Mr. Speaker, I am pleased today to speak to Bill C-13, which recommends changes to employment insurance. The summary of the bill states:
This enactment amends the Employment Insurance Act to extend the benefit period and the period during which parental benefits may be paid for Canadian Forces members whose period of parental leave is deferred or who are directed to return to duty from parental leave.
My party and I are certainly going to support this bill. We have to recognize that our troops, who are defending our country or democracy everywhere in the world on a Canadian mission, deserve to be given consideration in this regard, so that they are not penalized. If our soldiers had not gone overseas, they would have been able to take parental leave, for example, to be with their newborn child. That is so important.
Most of the people in the House of Commons are parents. In our day we did not have parental leave. Parental leave was something wonderful for our parents and it was wonderful for their children. We are living today in a world where both spouses work, and parents are not able to stay at home with a newborn child. The child is sent to a day care centre because the parents have to work. A bill like this one is appropriate. It would give parents the chance to stay with the child for the first year of his or her life. That is wonderful.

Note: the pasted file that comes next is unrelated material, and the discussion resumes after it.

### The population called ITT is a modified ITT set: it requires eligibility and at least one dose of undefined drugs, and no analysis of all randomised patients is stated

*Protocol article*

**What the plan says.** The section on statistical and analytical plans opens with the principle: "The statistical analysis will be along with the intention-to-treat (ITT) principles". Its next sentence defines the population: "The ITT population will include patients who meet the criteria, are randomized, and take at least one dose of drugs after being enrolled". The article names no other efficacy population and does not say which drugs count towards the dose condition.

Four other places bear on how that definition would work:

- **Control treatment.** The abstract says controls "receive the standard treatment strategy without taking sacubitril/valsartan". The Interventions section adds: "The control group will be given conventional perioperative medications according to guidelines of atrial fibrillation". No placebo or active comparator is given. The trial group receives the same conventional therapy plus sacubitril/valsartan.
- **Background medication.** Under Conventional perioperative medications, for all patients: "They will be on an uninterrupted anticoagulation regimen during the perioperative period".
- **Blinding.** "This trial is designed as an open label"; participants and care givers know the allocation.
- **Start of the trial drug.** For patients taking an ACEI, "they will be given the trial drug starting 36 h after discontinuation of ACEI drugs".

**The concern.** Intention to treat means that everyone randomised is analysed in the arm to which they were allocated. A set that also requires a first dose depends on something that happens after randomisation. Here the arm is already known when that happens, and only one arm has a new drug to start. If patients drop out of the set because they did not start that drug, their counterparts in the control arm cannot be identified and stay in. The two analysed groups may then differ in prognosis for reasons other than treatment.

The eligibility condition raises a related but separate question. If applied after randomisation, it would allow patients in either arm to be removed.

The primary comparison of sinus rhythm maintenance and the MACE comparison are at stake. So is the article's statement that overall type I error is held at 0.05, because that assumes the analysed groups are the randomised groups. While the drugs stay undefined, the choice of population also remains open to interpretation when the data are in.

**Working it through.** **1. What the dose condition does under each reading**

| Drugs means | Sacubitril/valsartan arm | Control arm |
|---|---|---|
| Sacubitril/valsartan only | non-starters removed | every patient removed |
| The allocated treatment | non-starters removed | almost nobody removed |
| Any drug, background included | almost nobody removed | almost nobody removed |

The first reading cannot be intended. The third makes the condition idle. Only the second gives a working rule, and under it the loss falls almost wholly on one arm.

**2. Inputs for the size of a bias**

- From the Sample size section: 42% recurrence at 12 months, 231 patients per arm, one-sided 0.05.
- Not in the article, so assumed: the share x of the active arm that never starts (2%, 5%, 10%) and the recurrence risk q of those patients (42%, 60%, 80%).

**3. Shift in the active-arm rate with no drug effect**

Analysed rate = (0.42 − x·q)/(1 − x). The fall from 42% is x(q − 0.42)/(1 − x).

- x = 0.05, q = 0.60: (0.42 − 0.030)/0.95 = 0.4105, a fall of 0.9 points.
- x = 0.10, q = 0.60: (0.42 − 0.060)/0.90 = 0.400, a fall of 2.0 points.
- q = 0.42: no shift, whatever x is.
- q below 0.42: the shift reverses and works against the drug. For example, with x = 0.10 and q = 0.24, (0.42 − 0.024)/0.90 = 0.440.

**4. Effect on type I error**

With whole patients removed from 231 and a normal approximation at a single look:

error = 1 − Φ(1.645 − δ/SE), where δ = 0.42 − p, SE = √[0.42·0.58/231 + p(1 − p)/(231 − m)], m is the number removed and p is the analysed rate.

Our troops do us honour everywhere they go. The Bloc member clearly stated other benefits that we might give our troops. This is one benefit we can support.
The member who introduced this bill said that he knocked on a door and a soldier answered. It was that soldier who made him aware of this issue.
With respect to employment insurance, I can say we have knocked on many doors. People have made us aware of the problems they have with the employment insurance scheme and the problems it causes in society.
The government has a surplus of $57 billion to $60 billion in the employment insurance fund. This program is paid for entirely by workers. Many people are entitled to employment insurance. Given the eligibility criteria of a minimum of 420 hours or 840 hours worked, in the case of a first claim many people are excluded from the employment insurance system. For women, the same is true. Many women work part-time and cannot accumulate the number of hours required. They are not eligible for employment insurance.